In the second place, the rehearing filings make it abundantly clear that an entirely different level of "political determinations," Reporters Committee, 816 F.2d at 741, exists. That is, most state legislatures have expressly provided that cumulative, indexed criminal history information of the type sought here is to be held confidential. See, e.g., Cal. Penal Code § 11105 (West Supp. 1986); Conn.Gen.Stat.Ann. §§ 54-142i(c), 54-142n (West 1985); Hawaii Rev.Stat. § 846-9 (1985); Tenn. Code Ann. §§ 40-15-106(b)-(c) (1982). The exact approach and precise degree of confidentiality, not surprisingly, varies significantly from State to State. But the common theme is nonetheless one of confidentiality.

This fact, of course, leaves the majority vulnerable to the charge that its new deference approach is just as "idiosyncratic," see Reporters Committee, 816 F.2d at 741, as the previous balancing analysis, which at least had the virtue of being grounded in the statutory language (and had the virtue of extensive caselaw authority).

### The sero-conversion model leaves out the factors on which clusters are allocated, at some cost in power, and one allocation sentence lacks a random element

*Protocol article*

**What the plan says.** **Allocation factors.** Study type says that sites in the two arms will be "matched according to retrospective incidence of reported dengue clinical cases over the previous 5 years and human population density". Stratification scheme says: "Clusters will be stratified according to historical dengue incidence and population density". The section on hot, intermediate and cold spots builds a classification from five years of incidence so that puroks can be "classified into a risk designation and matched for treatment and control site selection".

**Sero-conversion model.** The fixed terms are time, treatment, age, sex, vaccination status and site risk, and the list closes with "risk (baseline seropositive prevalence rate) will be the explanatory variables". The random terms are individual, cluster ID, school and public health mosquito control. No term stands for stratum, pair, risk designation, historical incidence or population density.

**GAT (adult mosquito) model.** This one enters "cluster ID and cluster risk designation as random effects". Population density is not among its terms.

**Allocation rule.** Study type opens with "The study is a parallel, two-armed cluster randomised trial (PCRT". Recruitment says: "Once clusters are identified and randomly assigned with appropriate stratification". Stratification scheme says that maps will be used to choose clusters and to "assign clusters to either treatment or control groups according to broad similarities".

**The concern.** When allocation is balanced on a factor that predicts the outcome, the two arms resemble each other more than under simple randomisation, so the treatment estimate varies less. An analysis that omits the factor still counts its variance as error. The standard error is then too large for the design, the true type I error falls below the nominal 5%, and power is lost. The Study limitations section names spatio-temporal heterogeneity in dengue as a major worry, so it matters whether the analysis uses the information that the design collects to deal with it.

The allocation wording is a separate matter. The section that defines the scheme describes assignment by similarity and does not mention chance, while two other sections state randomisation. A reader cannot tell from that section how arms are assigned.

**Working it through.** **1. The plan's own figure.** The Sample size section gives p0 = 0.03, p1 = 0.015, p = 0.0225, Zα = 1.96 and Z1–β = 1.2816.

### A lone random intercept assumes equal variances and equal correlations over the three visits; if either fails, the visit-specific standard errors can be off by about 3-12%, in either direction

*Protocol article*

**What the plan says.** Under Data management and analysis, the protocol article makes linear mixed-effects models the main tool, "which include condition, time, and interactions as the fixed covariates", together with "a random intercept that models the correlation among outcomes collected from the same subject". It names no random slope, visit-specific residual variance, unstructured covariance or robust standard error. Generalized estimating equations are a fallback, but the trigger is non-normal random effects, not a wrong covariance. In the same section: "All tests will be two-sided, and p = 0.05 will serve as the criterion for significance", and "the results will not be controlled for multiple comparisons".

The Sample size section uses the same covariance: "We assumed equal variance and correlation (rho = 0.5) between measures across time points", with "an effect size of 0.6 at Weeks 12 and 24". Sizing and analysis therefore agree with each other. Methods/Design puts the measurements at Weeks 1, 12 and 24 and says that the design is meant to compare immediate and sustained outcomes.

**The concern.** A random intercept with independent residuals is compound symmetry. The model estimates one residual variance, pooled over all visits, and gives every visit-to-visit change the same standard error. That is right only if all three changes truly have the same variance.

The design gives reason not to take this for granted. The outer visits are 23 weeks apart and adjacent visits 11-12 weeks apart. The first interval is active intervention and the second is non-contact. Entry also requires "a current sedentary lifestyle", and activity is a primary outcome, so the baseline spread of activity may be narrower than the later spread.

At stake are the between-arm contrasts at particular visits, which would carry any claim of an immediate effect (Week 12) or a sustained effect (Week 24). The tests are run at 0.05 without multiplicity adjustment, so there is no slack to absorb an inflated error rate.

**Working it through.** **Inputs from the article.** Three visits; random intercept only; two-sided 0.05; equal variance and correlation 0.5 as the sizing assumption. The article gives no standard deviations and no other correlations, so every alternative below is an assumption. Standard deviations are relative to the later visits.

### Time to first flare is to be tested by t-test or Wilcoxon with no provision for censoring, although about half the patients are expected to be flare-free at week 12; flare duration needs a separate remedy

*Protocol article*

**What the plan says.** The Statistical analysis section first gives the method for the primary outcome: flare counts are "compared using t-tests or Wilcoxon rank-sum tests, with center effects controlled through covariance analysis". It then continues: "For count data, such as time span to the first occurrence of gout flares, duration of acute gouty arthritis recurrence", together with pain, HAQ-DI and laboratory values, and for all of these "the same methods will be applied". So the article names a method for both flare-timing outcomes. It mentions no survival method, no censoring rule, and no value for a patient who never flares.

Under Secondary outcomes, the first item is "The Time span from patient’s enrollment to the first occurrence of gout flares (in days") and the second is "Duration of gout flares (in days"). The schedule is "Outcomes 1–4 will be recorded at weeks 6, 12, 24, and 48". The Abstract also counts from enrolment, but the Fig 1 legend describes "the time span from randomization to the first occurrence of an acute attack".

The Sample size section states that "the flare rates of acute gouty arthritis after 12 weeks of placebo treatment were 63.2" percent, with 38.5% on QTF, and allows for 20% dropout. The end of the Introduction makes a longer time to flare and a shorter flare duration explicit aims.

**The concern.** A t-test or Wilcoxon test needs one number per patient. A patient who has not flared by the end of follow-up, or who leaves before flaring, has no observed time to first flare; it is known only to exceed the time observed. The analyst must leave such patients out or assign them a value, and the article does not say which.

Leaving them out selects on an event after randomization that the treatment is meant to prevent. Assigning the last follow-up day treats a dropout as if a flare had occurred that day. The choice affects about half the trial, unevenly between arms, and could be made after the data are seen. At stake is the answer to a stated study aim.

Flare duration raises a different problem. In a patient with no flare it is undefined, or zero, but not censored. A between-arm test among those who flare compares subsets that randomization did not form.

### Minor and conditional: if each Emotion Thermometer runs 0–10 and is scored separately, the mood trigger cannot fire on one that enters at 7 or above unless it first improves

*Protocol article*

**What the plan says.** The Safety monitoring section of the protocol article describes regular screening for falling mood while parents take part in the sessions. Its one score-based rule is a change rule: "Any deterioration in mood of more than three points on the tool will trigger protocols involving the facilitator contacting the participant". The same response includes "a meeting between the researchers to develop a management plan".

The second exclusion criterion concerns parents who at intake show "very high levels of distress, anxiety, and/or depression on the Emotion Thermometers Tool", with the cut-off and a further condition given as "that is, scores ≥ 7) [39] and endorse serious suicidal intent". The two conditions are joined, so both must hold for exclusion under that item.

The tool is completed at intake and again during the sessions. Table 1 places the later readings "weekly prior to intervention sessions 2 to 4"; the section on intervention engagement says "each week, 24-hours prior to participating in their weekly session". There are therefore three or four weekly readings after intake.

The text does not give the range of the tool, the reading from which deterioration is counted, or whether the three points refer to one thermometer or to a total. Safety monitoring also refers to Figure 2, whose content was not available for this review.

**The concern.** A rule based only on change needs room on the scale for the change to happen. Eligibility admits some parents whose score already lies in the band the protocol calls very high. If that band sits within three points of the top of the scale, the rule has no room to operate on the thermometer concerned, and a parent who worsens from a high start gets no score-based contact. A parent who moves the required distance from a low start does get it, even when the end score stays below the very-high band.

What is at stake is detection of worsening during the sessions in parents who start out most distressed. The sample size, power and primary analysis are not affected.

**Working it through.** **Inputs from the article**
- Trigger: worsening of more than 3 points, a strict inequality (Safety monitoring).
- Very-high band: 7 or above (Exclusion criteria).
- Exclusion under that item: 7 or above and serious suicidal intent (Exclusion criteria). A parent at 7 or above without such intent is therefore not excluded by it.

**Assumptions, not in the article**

Moreover, the majority provides no guidance to the Bureau or the District Court as to the source of law for determining whether the information is "publicly available at the original source." Often the state legislature requires both that the underlying criminal history source records be publicly available and that cumulative, indexed criminal history information be kept confidential. Compare Ohio Rev. Code Ann. § 1901.31(E) (Anderson Supp. 1986) (court proceedings shall be public records) with Ohio Rev. Code Ann. § 109.57(E), (D) (Anderson 1984 Supp. 1986) (criminal history information to be held confidential). In the latter situation — which would appear to be the rule rather than the exception — I fear that the District Court will be left on remand with no criteria for determining whether the privacy interest of the subject in his rap sheet has "faded." Majority op. supra at 1127. Instead the District Court will be left with only the majority's original direction to look to availability at the "original source," as well as the majority's initial rejection of the argument that cumulative, indexed, computerized information was somehow different.